That said, let’s look at Munchausen by proxy syndrome.

It’s one of those bewildering and painful corners of the human psyche, a space where love and harm are tragically entangled.

MBPS Is Child Abuse

Munchausen by proxy syndrome, often abbreviated as MBPS, is a form of child abuse. Here, a caregiver, usually a mother, either exaggerates, fabricates, or induces physical or psychological symptoms in someone under their care. While the motivations can vary, one commonly believed reason is the caregiver’s need for attention, validation, or sympathy. The “sick” individual (often a child) becomes a conduit for these needs.

Now, if you’re raising your eyebrows or thinking, “Who would do such a thing?”, you’re not alone. It’s important to remember that people are layered, intricate puzzles. It’s easy to think of villains and heroes, but when we start labeling, we close the door to deeper understanding.

Here’s a brief sketch in numbers:

  • Few and Far Between: Only about 1,000 of the 2.5 million child abuse cases reported annually in the US can be ascribed to MBPS.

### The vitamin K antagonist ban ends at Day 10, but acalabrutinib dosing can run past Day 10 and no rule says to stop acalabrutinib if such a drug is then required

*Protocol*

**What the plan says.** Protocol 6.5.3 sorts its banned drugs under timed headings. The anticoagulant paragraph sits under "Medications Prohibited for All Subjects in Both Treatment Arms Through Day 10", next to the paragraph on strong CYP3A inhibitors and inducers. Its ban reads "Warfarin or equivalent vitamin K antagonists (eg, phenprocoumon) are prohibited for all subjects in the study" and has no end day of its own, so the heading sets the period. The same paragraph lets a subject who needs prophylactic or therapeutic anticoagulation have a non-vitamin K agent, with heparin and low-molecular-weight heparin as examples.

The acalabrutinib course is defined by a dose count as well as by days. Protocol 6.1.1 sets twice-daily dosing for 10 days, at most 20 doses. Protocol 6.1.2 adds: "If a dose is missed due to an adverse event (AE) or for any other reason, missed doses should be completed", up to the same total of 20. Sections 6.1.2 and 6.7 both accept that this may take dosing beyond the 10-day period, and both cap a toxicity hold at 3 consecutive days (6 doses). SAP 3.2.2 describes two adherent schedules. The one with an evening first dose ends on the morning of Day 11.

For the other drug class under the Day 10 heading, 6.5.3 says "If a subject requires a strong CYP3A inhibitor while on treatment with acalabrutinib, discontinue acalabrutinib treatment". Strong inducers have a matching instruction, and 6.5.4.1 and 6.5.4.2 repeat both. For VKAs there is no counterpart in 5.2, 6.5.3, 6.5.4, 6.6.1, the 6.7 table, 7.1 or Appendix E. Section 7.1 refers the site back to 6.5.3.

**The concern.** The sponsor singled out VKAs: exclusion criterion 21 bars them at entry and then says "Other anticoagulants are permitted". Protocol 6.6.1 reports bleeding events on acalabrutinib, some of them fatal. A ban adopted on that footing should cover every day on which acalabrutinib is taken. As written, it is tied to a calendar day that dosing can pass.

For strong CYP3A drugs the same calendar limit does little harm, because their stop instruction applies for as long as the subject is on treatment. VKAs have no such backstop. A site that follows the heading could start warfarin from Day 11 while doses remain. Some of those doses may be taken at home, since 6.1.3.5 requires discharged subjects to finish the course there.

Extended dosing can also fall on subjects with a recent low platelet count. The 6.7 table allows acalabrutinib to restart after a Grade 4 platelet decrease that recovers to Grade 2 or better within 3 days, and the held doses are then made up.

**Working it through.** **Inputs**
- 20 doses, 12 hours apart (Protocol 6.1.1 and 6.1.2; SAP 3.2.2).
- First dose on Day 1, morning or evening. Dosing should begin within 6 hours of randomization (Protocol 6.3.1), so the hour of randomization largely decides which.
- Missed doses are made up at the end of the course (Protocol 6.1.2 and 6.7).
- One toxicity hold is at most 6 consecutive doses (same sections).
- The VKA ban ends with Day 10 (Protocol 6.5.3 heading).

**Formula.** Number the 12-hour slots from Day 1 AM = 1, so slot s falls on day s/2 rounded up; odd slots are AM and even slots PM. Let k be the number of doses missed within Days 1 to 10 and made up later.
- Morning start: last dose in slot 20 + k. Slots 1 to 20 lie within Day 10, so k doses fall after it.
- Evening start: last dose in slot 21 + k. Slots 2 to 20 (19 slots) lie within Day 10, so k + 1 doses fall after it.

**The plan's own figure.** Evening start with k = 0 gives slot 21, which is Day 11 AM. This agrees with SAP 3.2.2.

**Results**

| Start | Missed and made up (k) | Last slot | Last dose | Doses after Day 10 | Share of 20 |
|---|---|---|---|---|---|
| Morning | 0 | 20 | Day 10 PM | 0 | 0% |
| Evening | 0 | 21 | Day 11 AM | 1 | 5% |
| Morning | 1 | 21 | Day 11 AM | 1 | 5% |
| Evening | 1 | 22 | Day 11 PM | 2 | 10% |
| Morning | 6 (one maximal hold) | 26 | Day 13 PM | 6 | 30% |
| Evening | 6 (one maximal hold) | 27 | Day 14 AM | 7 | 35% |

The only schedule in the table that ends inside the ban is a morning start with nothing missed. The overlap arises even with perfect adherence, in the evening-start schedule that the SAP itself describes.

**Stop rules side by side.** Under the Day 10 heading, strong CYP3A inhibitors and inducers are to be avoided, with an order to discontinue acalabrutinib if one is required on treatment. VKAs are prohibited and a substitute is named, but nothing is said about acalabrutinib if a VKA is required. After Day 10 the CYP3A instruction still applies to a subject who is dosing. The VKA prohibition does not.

• Motherly “Love”: Approximately 85% of the perpetrators are mothers. And this isn’t because mothers are inherently sinister. It’s possibly because they’re traditionally the primary caregivers and are more closely scrutinized in medical settings.
  • Shadowed by Mystery: It’s estimated that up to 10% of cases in pediatric chronic illness might be cases of MBPS, but we really don’t know for sure. It’s a tough condition to diagnose.

Who Has the Syndrome?

It’s not accurate to say the child “has” MBPS. Instead, the child is subjected to the behaviors and actions stemming from the caregiver’s manifestation of MBPS. The caregiver, on the other hand, is the one with the disorder. They are causing the harm or fabricating the symptoms for various reasons, often related to a need for attention, sympathy, or control.

So, in essence, the caregiver manifests MBPS (or Factitious Disorder Imposed on Another – FDIA), and the child is the one being harmed or made to appear sick by the caregiver’s actions.